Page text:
Nielsen Hayden genealogy

Rev. Solomon Stoddard

Male 1643 - 1729  (85 years)


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Generation: 1

  1. 1.  Rev. Solomon Stoddard was born 4 Oct 1643, Boston, Suffolk, Massachusetts (son of Anthony Stoddard and Mary Downing); died 11 Feb 1729, Northampton, Hampshire, Massachusetts; was buried , Bridge Street Cemetery, Northampton, Hampshire, Massachusetts.

    Other Events:

    • Alternate birth: 27 Sep 1643, Boston, Suffolk, Massachusetts

    Notes:

    From Hale, House and Related Families by Donald Lines Jacobus and Edgar Francis Waterman (citation details below)::

    He went to school in Cambridge to the famous Master Corlet. He was graduated at Harvard College in 1662, and was chosen Tutor of the College, 25 Nov. 1666. He is the first Librarian of the College on record. His health becoming impaired by too close application to his studies, he went to Barbados as Chaplain to Governor Serle. There he preached to the Dissenters.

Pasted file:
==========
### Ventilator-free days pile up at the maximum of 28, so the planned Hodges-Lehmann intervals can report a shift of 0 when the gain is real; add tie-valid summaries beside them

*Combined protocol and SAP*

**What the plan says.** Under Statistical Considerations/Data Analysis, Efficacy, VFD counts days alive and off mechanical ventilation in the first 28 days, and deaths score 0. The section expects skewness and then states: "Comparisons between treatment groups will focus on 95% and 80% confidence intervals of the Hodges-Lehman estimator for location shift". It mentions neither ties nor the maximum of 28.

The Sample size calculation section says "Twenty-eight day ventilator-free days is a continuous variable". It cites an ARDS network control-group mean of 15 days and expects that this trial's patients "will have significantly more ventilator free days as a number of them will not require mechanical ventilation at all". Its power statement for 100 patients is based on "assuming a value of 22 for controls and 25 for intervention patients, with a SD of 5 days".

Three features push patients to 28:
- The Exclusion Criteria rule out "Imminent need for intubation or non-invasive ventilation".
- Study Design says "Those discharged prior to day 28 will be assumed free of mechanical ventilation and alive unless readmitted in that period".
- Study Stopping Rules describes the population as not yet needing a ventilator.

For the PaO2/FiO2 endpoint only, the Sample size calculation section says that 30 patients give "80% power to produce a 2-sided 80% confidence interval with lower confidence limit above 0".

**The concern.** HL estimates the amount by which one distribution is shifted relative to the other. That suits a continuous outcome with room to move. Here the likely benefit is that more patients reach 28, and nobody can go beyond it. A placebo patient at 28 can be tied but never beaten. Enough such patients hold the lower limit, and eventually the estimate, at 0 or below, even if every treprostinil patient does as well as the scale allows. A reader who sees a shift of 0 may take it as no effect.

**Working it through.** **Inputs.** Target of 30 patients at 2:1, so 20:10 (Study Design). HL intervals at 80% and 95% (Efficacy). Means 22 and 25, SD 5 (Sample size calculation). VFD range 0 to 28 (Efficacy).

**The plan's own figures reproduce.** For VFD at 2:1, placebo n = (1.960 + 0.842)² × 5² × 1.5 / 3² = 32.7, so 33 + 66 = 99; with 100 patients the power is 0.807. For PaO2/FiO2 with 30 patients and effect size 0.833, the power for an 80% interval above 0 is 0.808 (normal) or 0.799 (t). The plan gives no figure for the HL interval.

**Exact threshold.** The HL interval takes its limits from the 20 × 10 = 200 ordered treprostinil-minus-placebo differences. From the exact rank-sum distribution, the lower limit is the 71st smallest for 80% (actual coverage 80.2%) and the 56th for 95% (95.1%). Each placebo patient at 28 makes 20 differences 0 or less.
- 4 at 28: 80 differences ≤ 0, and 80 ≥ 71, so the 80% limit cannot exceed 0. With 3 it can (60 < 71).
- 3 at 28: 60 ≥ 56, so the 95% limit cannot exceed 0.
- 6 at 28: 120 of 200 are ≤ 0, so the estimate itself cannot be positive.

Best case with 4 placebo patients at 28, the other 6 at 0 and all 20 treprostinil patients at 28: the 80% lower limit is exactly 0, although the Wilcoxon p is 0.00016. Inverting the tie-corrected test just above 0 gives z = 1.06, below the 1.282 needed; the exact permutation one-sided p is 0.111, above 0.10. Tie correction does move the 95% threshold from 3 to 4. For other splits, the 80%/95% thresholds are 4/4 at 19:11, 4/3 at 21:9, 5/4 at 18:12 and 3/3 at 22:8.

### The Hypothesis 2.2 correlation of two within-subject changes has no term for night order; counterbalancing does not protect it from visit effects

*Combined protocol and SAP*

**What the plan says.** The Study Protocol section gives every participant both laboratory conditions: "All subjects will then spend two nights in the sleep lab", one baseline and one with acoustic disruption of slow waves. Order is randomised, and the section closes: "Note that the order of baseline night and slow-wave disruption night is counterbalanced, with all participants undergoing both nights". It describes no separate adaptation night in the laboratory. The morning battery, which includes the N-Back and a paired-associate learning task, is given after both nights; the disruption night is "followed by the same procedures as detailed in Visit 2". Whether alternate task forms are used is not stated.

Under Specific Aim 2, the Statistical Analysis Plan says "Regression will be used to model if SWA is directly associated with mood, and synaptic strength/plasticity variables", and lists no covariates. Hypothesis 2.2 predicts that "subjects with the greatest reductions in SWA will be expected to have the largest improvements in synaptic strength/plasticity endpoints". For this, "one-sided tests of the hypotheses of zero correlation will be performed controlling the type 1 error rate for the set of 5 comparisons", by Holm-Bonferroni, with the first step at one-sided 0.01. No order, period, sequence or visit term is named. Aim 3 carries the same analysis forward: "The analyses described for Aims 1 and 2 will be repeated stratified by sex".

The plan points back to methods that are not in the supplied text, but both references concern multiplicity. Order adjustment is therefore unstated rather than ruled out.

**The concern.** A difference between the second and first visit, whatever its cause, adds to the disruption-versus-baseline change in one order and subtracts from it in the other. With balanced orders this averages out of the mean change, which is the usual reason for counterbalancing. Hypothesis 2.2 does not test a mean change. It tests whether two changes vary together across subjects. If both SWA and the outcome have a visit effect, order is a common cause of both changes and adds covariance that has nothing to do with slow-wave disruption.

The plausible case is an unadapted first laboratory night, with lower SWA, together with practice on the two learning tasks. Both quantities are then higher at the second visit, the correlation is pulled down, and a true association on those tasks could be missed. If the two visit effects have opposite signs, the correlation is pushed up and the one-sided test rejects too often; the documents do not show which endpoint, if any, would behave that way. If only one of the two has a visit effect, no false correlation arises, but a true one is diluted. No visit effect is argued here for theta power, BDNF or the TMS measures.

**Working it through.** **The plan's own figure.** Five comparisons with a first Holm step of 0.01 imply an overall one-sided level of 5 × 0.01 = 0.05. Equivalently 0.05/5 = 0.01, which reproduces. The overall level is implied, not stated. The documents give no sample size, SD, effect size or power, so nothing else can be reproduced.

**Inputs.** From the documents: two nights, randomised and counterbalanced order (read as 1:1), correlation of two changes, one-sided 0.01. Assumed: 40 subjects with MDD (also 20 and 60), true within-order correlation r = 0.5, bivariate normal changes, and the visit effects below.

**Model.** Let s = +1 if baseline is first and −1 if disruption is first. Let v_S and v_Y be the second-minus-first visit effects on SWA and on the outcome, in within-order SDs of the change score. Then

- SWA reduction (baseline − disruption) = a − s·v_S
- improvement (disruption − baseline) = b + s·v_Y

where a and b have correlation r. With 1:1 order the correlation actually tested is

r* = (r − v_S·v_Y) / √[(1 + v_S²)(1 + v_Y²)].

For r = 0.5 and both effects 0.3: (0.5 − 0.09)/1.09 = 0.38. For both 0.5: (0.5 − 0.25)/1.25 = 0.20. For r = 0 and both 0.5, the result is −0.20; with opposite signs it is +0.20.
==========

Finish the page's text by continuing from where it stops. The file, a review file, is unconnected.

In 1669 he was planning a voyage to England and was to embark on the following day, when a request from the church in Northampton, Mass., caused him to change his plans and to go thither. On 4 Mar. 1669/70, the town voted him £100 annually if he settled with them, but he did not formally accept tor nearly two years, and was ordained 11 Sept. 1672. Soon after coming to Northampton, he married the young widow of Rev. Eleazer Mather, his predecessor in the pastorate.

    He was skilled in the learned languages and had a great reputation as a scholar. As a minister he was remarkably successful in gaining converts and in retaining the respect of his congregation. He was above the average in height, with good features and a venerable presence. He had a strong constitution, was seldom ill, and was a constant preacher for sixty years.

    A considerable number of his writings were published. The Doctrine of Instituted Churches in 1700 maintains that the Lord's table should be ac cessible to all persons who are not immoral. This brought him into conflict with the conservative Mathers, and as late as 1709 the subject was discussed in pamphleted sermons on either side of the controversy. The subject was ably treated by Stoddard, and his influence on the churches of Connecticut and of the river towns of central Massachusetts is seen in their adoption of the "Half-Way Covenant," which permitted the baptism of children of baptized but "unconverted" parents who were not full church members.